Feeds

Apple stuns world with rare SEVEN-way split: What does that mean?

The price of a single share will drop by almost 86%

Beginner's guide to SSL certificates

Apple surprised Wall Street on Wednesday by announcing the most aggressive stock split in its history – and just a month after Google executed its first-ever split.

The iPhone maker's seven-for-one split, due to take place on June 6, will see the fruity firm issue six new shares of common stock for each share currently in existence.

This will be the fourth stock split since Apple incorporated in 1980, and the most unusual. The previous splits – in 1987, 2000, and 2005, respectively – were all of the more typical two-for-one variety.

Stock splits don't change the value of investors' holdings. What they do, however, is adjust the price of an individual share of the stock – in this case, dramatically.

Once the split takes effect, the price of each Apple share will be divided by seven. So if a single share of Cupertinian stock was trading for $525 on June 5 (as it was as of the closing bell on Wednesday), the following day it would trade for $75, along with six new, identical siblings.

To put that into perspective, Apple currently has a market capitalization of around $468bn. That means that at its current trading price, one share of fruity stock is worth about one 891-millionth of Apple's business. Post-split, the value of one share goes down to one 6.2-billionth.

During an earnings call with investors, CEO Tim Cook said the reasoning behind the move was "to make Apple stock more accessible to a larger number of investors."

That sounds sensible enough. And yet some prevailing wisdom – most famously the opinion of billionaire Berkshire Hathaway kingpin Warren Buffett – suggests that stock splits can hurt companies, because a lower share price invites short-term investors who trade shares more frequently, increasing their volatility.

One company that shares Buffett's opinion is Apple's archrival, Google. In 2008, the advertising giant's then-CEO Eric Schmidt told CNBC that he liked to keep the stock price high and there were no plans for a split.

At the time, Google shares were trading for around $235. By the time its stock actually did split earlier this month, a single share was worth almost $1,200. And Google only split its shares two-for-one, leaving them plenty pricey.

Whatever Cupertino's motive for slashing its share price, however, there was some additional, immediate good news for shareholders during Wednesday's earnings report. The fruity firm announced that it would pay a dividend of $3.29 per common share on May 15 (before the stock split), an increase of 8 per cent.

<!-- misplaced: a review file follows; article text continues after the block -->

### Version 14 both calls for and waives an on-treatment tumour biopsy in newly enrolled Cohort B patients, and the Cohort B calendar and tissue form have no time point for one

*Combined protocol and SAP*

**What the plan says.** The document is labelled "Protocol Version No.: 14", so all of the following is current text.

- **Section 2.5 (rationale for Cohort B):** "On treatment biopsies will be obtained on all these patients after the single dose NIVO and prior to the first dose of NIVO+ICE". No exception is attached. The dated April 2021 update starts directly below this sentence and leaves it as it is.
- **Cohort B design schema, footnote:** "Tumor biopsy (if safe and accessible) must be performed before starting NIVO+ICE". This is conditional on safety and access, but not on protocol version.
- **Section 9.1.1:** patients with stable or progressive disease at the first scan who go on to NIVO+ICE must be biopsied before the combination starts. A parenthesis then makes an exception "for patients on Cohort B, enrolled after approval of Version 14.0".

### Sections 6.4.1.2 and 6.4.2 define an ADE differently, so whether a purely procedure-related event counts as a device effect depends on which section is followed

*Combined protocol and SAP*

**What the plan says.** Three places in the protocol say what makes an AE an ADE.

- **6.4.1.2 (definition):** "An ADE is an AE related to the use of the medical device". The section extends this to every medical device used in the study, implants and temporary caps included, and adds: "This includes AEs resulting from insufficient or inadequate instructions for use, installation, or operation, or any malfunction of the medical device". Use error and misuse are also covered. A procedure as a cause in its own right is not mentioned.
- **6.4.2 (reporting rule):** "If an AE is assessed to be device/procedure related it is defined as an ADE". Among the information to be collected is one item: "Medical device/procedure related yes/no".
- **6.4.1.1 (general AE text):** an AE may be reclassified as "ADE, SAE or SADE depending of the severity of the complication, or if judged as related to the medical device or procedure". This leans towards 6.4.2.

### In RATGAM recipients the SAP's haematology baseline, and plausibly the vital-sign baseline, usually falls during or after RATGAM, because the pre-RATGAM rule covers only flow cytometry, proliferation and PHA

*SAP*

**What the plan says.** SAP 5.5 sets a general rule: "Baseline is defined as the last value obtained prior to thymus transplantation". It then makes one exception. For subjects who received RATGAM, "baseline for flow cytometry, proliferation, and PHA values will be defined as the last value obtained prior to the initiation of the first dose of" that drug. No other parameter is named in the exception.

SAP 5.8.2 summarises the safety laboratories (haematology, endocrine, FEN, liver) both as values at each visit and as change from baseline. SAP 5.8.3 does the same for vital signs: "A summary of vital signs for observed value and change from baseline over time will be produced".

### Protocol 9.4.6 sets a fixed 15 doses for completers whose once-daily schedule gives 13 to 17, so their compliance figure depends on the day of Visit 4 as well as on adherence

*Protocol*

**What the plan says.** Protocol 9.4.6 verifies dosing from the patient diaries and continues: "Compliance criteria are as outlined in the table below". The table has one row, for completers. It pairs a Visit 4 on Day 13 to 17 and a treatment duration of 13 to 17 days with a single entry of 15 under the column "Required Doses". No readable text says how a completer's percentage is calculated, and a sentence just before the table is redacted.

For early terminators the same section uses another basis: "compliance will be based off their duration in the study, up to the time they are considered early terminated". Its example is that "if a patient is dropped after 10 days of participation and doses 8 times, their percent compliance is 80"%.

In addition, Apple said it is upping the amount it will spend on share repurchases from $60bn to $90bn – a move that's sure to please so-called activist investor Carl Icahn, who has been pestering Cook to be even more aggressive with the buybacks.

As for the split, although current investors will be issued their new shares on Friday, June 6, Apple's stock won't officially begin trading at its new, lower price until the following Monday, June 9. ®

The next step in data security

More from The Register

next story
Phones 4u slips into administration after EE cuts ties with Brit mobe retailer
More than 5,500 jobs could be axed if rescue mission fails
JINGS! Microsoft Bing called Scots indyref RIGHT!
Redmond sporran metrics get one in the ten ring
Driving with an Apple Watch could land you with a £100 FINE
Bad news for tech-addicted fanbois behind the wheel
Murdoch to Europe: Inflict MORE PAIN on Google, please
'Platform for piracy' must be punished, or it'll kill us in FIVE YEARS
Phones 4u website DIES as wounded mobe retailer struggles to stay above water
Founder blames 'ruthless network partners' for implosion
Found inside ISIS terror chap's laptop: CELINE DION tunes
REPORT: Stash of terrorist material found in Syria Dell box
Sony says year's losses will be FOUR TIMES DEEPER than thought
Losses of more than $2 BILLION loom over troubled Japanese corp
Bono: Apple will sort out monetising music where the labels failed
Remastered so hard it would be difficult or impossible to master it again
prev story

Whitepapers

Secure remote control for conventional and virtual desktops
Balancing user privacy and privileged access, in accordance with compliance frameworks and legislation. Evaluating any potential remote control choice.
WIN a very cool portable ZX Spectrum
Win a one-off portable Spectrum built by legendary hardware hacker Ben Heck
Intelligent flash storage arrays
Tegile Intelligent Storage Arrays with IntelliFlash helps IT boost storage utilization and effciency while delivering unmatched storage savings and performance.
High Performance for All
While HPC is not new, it has traditionally been seen as a specialist area – is it now geared up to meet more mainstream requirements?
Beginner's guide to SSL certificates
De-mystify the technology involved and give you the information you need to make the best decision when considering your online security options.